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Data indicates strong activity in industrial real estate market

From CoStar’s 2014 Mid-Year Report.
The Chicago Industrial market ended the second quarter
2014 with a vacancy rate of 8.5%. The vacancy rate was
down over the previous quarter, with net absorption
totaling positive 2,303,618 square feet in the second quarter.
Vacant sublease space increased in the quarter, ending the
quarter at 1,416,465 square feet. Rental rates ended the second
quarter at $5.23, an increase over the previous quarter. A
total of five buildings delivered to the market in the quarter
totaling 1,708,735 square feet, with 7,721,186 square feet still
under construction at the end of the quarter.
Absorption
Net absorption for the overall Chicago Industrial market
was positive 2,303,618 square feet in the second quarter 2014.
That compares to positive 327,193 square feet in the first quarter
2014, positive 6,177,633 square feet in the fourth quarter
2013, and positive 1,375,931 square feet in the third quarter
2013

.ship data
Tenants moving out of large blocks of space in 2014
include: Quantum Foods, LLC moving out of (269,591) square
feet at 550 W North Frontage Rd, Silgan Containers moving
out of (187,850) square feet at 1191 Lake Ave and Channel
Distribution moving out of (165,762) square feet at CMD
Business Park.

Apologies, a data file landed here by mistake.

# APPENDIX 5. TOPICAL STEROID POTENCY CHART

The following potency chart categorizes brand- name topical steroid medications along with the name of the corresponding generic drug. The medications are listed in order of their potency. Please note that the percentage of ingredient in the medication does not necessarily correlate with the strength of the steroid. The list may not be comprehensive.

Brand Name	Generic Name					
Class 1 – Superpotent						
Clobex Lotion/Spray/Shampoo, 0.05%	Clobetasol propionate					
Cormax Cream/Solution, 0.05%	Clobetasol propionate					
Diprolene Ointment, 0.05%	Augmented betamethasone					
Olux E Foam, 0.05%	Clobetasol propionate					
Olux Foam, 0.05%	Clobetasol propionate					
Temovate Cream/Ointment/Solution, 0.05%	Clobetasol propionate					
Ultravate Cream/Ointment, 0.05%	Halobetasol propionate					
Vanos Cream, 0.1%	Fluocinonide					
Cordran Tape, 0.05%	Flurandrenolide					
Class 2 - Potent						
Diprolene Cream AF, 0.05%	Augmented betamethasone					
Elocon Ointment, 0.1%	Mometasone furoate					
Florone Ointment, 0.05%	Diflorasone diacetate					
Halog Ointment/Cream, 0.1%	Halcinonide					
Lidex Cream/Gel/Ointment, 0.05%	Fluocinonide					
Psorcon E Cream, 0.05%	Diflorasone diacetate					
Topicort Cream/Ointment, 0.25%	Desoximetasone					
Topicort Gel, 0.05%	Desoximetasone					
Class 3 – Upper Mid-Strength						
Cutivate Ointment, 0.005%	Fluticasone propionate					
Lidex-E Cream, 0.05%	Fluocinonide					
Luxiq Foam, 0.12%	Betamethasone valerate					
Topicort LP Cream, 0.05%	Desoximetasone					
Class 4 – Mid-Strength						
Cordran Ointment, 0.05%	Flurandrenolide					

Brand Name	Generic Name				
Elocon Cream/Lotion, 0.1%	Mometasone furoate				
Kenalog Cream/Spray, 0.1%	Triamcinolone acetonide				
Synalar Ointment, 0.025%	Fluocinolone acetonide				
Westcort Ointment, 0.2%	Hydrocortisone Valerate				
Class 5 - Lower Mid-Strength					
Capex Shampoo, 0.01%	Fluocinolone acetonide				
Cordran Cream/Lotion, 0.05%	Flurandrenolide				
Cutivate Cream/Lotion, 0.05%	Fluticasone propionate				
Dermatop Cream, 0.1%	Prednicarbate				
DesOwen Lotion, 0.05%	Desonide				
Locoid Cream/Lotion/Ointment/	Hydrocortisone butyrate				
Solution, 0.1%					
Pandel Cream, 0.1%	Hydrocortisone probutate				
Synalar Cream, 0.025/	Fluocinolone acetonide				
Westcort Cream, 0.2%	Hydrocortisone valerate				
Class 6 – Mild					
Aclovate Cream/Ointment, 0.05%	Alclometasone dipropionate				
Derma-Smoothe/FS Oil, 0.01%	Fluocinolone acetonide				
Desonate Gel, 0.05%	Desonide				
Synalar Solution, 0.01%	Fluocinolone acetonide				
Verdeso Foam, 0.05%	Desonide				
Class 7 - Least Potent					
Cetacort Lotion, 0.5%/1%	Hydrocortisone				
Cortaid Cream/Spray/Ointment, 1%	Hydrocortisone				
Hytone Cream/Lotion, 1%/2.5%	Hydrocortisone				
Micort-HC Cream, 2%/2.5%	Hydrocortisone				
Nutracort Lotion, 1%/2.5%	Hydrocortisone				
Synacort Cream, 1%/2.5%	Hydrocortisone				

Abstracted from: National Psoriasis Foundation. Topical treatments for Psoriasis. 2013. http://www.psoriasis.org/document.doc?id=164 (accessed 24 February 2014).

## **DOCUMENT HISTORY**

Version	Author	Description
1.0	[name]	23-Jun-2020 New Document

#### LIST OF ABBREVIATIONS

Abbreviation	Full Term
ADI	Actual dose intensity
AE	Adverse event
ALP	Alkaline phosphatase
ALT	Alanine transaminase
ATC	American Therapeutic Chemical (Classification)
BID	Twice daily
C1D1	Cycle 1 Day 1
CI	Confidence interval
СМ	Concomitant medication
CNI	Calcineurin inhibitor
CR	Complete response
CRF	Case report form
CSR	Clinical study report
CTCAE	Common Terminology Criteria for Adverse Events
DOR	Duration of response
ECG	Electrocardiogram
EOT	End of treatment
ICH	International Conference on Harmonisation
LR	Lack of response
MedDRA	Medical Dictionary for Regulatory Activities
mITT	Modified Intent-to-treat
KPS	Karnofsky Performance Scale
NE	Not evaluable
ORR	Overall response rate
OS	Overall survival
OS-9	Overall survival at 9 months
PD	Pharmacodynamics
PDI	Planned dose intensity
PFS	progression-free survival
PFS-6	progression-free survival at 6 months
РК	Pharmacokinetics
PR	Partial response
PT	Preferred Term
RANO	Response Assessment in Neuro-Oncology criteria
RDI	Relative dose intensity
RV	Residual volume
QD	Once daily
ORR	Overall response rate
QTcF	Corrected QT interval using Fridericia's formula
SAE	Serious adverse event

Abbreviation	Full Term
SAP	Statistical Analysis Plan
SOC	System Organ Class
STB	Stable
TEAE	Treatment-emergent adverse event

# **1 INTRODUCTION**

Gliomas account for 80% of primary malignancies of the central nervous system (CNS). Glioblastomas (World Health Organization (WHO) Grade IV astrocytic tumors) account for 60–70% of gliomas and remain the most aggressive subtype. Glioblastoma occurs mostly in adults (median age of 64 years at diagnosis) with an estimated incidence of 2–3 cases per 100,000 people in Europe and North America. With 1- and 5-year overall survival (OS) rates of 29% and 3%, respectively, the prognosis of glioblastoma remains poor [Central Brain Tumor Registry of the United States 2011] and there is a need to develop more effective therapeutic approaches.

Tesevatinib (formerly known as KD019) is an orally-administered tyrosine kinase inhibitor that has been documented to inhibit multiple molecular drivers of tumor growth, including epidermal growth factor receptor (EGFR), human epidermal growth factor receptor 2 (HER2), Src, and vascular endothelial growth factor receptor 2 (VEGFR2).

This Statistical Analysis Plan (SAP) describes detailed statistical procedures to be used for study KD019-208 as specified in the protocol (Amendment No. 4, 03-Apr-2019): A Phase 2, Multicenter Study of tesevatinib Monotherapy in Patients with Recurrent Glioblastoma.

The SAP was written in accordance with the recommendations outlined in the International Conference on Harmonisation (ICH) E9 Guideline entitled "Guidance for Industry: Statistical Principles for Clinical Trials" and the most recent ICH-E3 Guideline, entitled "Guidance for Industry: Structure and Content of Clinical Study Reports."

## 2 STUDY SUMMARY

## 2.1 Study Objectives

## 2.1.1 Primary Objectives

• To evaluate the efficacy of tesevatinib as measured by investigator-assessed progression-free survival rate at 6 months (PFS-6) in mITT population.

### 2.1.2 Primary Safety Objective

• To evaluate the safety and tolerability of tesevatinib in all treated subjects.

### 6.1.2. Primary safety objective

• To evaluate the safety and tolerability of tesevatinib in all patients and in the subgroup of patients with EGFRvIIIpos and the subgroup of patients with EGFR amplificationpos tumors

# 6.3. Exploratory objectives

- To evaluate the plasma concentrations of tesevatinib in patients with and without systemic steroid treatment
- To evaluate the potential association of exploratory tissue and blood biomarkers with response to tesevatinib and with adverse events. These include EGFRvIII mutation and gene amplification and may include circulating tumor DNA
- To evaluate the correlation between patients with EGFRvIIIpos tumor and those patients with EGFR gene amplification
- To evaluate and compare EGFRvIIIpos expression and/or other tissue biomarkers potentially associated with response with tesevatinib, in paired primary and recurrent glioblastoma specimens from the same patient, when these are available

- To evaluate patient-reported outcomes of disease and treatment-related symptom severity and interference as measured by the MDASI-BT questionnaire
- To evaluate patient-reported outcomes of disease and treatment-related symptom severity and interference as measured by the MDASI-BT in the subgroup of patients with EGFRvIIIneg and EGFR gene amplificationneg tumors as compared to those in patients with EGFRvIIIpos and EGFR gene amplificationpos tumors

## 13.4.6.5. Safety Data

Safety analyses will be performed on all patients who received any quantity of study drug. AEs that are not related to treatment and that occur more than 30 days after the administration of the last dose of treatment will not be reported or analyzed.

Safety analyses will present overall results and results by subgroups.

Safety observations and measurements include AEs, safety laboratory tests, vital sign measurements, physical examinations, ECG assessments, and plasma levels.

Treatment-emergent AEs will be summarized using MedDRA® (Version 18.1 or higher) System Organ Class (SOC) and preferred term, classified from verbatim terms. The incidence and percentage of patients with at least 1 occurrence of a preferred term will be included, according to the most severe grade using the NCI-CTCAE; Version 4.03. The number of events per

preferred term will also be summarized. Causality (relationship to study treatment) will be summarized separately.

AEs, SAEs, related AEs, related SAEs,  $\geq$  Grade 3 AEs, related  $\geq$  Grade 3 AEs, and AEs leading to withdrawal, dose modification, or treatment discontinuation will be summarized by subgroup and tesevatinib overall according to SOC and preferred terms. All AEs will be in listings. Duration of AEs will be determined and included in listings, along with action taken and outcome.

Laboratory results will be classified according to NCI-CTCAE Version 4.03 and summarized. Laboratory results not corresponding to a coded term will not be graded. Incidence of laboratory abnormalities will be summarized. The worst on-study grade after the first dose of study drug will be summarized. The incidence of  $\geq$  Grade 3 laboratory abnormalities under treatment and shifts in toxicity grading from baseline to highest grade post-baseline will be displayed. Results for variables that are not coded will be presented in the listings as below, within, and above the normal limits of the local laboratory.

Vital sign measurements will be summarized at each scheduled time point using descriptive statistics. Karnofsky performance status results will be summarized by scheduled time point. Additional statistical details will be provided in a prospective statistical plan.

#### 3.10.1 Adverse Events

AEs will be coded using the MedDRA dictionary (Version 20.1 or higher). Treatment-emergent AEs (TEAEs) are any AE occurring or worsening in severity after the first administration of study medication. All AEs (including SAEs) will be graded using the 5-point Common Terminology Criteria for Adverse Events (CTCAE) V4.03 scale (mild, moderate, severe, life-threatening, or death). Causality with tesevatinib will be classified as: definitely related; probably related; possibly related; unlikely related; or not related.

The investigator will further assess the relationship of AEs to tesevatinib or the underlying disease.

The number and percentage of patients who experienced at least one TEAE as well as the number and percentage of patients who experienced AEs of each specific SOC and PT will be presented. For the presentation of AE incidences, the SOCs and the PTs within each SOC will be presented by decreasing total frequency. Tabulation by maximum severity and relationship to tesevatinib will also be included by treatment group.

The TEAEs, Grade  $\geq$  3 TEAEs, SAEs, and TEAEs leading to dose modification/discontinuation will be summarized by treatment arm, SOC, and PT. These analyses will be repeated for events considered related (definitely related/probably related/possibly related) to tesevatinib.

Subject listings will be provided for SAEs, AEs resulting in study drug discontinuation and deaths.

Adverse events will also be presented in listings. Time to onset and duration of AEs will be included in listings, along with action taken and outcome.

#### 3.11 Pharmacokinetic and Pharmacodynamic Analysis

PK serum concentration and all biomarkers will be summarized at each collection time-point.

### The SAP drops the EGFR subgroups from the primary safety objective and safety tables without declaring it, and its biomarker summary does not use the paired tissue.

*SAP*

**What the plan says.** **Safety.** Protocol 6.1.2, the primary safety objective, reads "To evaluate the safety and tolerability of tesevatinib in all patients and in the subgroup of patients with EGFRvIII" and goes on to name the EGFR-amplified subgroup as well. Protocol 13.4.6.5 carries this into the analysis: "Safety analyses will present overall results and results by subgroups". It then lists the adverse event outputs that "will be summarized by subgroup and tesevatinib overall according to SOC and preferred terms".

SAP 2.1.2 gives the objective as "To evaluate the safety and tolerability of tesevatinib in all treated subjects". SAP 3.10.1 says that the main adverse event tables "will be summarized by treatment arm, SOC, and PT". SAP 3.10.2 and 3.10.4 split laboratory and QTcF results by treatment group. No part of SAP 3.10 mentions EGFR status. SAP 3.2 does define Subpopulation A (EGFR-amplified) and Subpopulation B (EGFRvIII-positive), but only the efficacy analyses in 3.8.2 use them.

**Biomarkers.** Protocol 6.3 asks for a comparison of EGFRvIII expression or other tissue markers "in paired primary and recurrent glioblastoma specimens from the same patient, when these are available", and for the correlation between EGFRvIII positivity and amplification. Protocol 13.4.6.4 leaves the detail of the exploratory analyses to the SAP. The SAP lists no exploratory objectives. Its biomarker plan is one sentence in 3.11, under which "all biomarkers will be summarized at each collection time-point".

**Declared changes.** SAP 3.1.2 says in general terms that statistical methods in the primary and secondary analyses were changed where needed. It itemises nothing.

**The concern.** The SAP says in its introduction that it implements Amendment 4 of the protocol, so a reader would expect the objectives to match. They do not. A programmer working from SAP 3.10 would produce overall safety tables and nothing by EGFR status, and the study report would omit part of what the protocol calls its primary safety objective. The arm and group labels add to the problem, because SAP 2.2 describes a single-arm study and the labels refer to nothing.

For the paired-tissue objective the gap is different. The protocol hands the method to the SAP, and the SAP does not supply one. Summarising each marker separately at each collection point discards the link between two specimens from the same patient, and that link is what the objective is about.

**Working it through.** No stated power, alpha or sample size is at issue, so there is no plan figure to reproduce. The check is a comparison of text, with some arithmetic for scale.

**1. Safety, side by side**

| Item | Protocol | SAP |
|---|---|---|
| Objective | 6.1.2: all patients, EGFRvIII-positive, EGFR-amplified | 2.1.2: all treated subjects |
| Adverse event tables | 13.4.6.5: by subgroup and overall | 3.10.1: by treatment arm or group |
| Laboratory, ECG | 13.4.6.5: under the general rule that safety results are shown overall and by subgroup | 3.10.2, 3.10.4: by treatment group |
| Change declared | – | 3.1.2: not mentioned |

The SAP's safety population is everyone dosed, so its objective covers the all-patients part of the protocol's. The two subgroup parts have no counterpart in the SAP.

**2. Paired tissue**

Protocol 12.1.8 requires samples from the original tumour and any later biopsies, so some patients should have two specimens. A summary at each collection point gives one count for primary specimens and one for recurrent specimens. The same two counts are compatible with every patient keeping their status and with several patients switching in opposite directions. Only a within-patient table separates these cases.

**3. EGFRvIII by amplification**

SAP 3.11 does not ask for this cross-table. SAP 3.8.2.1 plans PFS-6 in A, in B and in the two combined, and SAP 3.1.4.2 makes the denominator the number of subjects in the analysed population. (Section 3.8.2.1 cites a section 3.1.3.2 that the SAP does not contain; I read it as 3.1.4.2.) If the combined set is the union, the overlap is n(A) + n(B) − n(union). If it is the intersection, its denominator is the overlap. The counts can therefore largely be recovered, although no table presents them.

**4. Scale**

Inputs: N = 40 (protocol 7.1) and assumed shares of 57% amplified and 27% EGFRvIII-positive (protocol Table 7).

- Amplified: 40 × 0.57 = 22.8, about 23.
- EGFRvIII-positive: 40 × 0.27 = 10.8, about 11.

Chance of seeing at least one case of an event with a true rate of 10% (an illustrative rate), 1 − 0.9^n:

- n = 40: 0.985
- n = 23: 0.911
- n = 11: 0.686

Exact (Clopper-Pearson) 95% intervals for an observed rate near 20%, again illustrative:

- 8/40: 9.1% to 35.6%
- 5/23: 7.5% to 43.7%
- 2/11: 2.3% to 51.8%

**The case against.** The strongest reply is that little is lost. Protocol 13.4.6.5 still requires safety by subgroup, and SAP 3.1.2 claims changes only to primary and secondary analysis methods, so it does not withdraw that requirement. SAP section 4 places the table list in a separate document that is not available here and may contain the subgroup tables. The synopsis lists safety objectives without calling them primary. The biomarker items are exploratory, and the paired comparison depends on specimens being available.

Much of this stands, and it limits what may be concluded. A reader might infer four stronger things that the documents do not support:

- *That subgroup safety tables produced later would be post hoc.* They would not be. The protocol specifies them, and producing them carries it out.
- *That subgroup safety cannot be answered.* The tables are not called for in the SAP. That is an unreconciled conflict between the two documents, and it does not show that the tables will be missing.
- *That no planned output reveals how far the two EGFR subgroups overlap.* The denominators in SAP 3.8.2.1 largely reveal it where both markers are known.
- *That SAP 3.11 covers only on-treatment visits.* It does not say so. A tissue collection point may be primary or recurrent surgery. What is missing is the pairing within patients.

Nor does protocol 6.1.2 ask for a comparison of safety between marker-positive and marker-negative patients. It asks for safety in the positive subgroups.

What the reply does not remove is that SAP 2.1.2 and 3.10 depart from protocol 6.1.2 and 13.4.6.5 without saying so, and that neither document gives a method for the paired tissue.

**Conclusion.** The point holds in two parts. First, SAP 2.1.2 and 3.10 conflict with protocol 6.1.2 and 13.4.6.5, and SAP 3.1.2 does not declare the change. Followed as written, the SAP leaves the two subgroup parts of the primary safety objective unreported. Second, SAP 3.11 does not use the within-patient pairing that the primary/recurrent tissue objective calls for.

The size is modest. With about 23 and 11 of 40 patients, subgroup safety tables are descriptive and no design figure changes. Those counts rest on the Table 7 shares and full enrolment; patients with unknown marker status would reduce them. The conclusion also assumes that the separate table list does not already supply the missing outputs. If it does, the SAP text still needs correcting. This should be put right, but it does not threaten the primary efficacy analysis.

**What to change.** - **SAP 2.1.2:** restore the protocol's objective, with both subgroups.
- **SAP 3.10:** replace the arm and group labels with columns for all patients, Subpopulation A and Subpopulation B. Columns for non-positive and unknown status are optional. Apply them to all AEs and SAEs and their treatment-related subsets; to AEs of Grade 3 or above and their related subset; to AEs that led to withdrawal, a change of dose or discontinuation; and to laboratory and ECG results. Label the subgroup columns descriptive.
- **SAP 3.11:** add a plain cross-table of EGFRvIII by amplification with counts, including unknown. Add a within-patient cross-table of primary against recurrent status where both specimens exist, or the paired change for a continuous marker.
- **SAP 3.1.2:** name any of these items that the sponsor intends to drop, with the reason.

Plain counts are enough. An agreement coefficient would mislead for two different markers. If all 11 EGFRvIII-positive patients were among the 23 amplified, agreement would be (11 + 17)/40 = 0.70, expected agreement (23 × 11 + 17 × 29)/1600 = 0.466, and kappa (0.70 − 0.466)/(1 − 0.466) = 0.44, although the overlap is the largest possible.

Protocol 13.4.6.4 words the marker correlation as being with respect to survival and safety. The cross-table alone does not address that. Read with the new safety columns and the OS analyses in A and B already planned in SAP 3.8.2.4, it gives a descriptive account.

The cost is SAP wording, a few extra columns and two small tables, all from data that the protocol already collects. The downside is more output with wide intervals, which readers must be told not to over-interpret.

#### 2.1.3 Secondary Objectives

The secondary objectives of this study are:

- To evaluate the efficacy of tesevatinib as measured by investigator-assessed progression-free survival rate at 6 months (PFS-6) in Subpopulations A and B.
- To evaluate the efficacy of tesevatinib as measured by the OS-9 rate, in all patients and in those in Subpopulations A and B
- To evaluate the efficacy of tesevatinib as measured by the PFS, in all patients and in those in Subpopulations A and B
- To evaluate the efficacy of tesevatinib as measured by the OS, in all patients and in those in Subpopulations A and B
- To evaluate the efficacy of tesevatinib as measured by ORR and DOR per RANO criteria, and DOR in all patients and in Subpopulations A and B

Tenants moving into large blocks of space in 2014 include:
Pactiv Corporation moving into 898,560 square feet at
Pinnacle Business Center, Ferrara Candy Company moving into
747,152 square feet at Carlow Corporate Center, and Midwest
Warehouse & Distribution System moving into 650,494 square
feet at Carlow Corporate Center.
The Flex building market recorded net absorption of positive
84,263 square feet in the second quarter 2014, compared
to positive 287,109 square feet in the first quarter 2014, positive
54,574 in the fourth quarter 2013, and positive 212,314 in the
third quarter 2013.
The Warehouse building market recorded net absorption
of positive 2,219,355 square feet in the second quarter 2014
compared to positive 40,084 square feet in the first quarter
2014, positive 6,123,059 in the fourth quarter 2013, and positive
1,163,617 in the third quarter 2013.
Vacancy
The Industrial vacancy rate in the Chicago market area
decreased to 8.5% at the end of the second quarter 2014. The
vacancy rate was 8.7% at the end of the first quarter 2014,
8.7% at the end of the fourth quarter 2013, and 9.0% at the
end of the third quarter 2013.
Flex projects reported a vacancy rate of 12.1% at the end
of the second quarter 2014, 11.9% at the end of the first quarter
2014, 12.3% at the end of the fourth quarter 2013, and 12.4% at
the end of the third quarter 2013.